Surely one of the, if not THE wildest ride of 1994, Eddie Fong injects all moods conceivable yet manages to succeed with every attempt. Shot by Jingle Ma the art way, with dutch angles, blue and green filters, Fong immerses us immediately despite the storyline being that age old of the downtrodden detective. His wit is super sharp and the visual style works splendidly with the low-key humour and off-beat narrative. Events may seem random and surreal but it nonetheless registers very favorably. Even when dabbling with human drama, Fong shows skill in making his audience affected despite the insanity on display. On board with Eddie Fong's script is Jacky Cheung who doesn't miss a beat, almost always carrying a beer bottle and being generally abused before having to pick himself up again. His chemistry with newcomer Mavis Fan is excellent and supporting acts from Chin Ho adds on to the fine package The Private Eye Blues is.

The Private Eyes (1976) Directed by: Michael Hui

It's never too late to catch up on the classics of Hong Kong cinema and The Private Eyes is my first encounter with the Hui brothers. Michael Hui's movie is pure comedy gold despite an almost nonexistent plot (Shek Kin and his henchmen are it) The top quality of the comedy segments make up for any complaints about that. Especially Michael who is the one messing up most of the time is on top form and the timing from him, in all it's simplicity, is exceptional. I don't know how their other movies were structured but the brothers respective roles in terms of comedy is clearly defined here. Michael gets the most laughs, Sam plays it more straight and Ricky is in the background performing much of his bits low key (looking at his wonderful face is enough to chuckle at least). Sammo Hung also choreograph two action comedy set pieces with the famous kitchen fight being a highlight.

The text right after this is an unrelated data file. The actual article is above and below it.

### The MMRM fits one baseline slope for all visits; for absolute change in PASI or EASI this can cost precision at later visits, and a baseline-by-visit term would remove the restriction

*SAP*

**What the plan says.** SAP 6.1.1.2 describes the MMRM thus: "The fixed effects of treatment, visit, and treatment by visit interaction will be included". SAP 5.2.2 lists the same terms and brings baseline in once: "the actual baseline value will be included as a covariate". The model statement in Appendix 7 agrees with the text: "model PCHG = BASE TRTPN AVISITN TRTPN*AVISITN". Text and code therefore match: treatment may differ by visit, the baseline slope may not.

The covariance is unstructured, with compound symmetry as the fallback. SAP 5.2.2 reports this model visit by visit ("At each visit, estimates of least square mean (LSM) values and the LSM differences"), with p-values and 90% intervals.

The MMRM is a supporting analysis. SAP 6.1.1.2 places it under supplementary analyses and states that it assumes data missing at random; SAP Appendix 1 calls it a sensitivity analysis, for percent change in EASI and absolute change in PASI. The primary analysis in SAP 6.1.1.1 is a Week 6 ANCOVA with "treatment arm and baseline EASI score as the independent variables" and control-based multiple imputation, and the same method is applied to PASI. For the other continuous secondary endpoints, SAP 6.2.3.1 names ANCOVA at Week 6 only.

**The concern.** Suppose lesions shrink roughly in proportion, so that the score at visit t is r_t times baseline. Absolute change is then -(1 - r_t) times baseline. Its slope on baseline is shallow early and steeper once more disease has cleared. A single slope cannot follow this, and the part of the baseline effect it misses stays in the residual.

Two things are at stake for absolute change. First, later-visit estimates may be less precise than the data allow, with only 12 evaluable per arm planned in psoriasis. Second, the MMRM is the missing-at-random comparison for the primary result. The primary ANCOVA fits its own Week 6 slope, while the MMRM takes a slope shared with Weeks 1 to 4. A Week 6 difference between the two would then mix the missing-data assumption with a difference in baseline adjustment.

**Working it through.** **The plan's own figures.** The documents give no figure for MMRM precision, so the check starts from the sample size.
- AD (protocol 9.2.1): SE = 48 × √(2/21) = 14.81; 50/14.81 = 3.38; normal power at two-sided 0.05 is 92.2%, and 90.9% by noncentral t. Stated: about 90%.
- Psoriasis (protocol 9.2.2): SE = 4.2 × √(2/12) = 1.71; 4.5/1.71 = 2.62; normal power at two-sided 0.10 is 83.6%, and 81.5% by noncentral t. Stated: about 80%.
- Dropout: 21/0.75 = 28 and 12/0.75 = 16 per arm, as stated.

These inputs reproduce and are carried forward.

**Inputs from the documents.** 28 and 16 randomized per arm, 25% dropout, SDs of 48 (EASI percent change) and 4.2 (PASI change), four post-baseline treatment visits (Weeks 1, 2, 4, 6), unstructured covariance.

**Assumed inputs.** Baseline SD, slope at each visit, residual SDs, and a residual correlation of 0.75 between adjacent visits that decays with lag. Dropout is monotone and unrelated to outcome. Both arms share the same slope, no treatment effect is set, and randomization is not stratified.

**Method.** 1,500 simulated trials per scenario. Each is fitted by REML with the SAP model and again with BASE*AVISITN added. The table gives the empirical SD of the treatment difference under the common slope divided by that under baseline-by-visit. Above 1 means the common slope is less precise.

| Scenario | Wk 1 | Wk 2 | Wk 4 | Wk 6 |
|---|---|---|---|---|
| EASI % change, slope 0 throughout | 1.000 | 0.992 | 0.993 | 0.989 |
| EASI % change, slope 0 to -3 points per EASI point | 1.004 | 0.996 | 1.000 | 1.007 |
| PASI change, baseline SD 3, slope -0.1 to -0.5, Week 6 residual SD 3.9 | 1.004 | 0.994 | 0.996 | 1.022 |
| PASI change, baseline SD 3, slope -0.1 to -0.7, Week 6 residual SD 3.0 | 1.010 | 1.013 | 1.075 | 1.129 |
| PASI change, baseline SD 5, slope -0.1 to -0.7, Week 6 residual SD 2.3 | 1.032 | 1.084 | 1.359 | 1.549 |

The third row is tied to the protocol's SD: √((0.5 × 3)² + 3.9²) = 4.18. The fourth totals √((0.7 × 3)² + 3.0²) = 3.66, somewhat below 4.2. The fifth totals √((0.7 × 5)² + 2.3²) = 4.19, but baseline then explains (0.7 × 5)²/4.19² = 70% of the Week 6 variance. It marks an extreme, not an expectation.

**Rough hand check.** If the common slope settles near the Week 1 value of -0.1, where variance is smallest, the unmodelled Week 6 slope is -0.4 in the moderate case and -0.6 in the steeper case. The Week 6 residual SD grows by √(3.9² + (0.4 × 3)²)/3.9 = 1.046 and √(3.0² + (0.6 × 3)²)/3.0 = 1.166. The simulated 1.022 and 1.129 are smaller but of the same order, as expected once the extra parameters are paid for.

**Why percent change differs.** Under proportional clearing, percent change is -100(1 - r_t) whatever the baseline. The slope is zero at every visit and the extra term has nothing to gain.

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The Prodigal Boxer (1972) Directed by: Choi Yeung Ming

The martial arts action by Lau Kar Wing (who also appears) and Wong Pau Gei doesn't set the screen on fire but director Choi Yeung Ming possesses some unusually strong storytelling abilities and a genuine cinematic sense. The featuring of Chinese folk hero Fong Sai Yuk (Meng Fei - Five Shaolin Masters) will no doubt make viewers comfortable with characteristics early as we're given the trademark ignorant and rash behaviour to the young hero. Unlike the Jet Li and the Hsiao Hao interpretations, things leans more towards subdued here and the revenge drama at times comes with fine dramatic instincts for the genre. Some mundane events go on forever though, showing a definite inexperience in director Choi but the fact that the actual drama outdoes to the action is an unusual final verdict on an independent martial arts effort. Also with Maggie Lee, Yusuaki Kurata and Wong Ching. Fung Hark On, Yam Sai Koon and Yuen Cheung Yan can also be spotted.

T.H.E. Professionals (1998) Directed by: Wilson Tong

Remaking Michael Mann's Heat with so few means, amidst a crisis period of Hong Kong cinema and with less than powerhouse actors facing off (Louis Koo and Norman Tsui in the Al Pacino and Robert De Niro roles respectively), Wilson Tong merely gets a response sporadically with his street shootouts and violence but everything in between is very dull.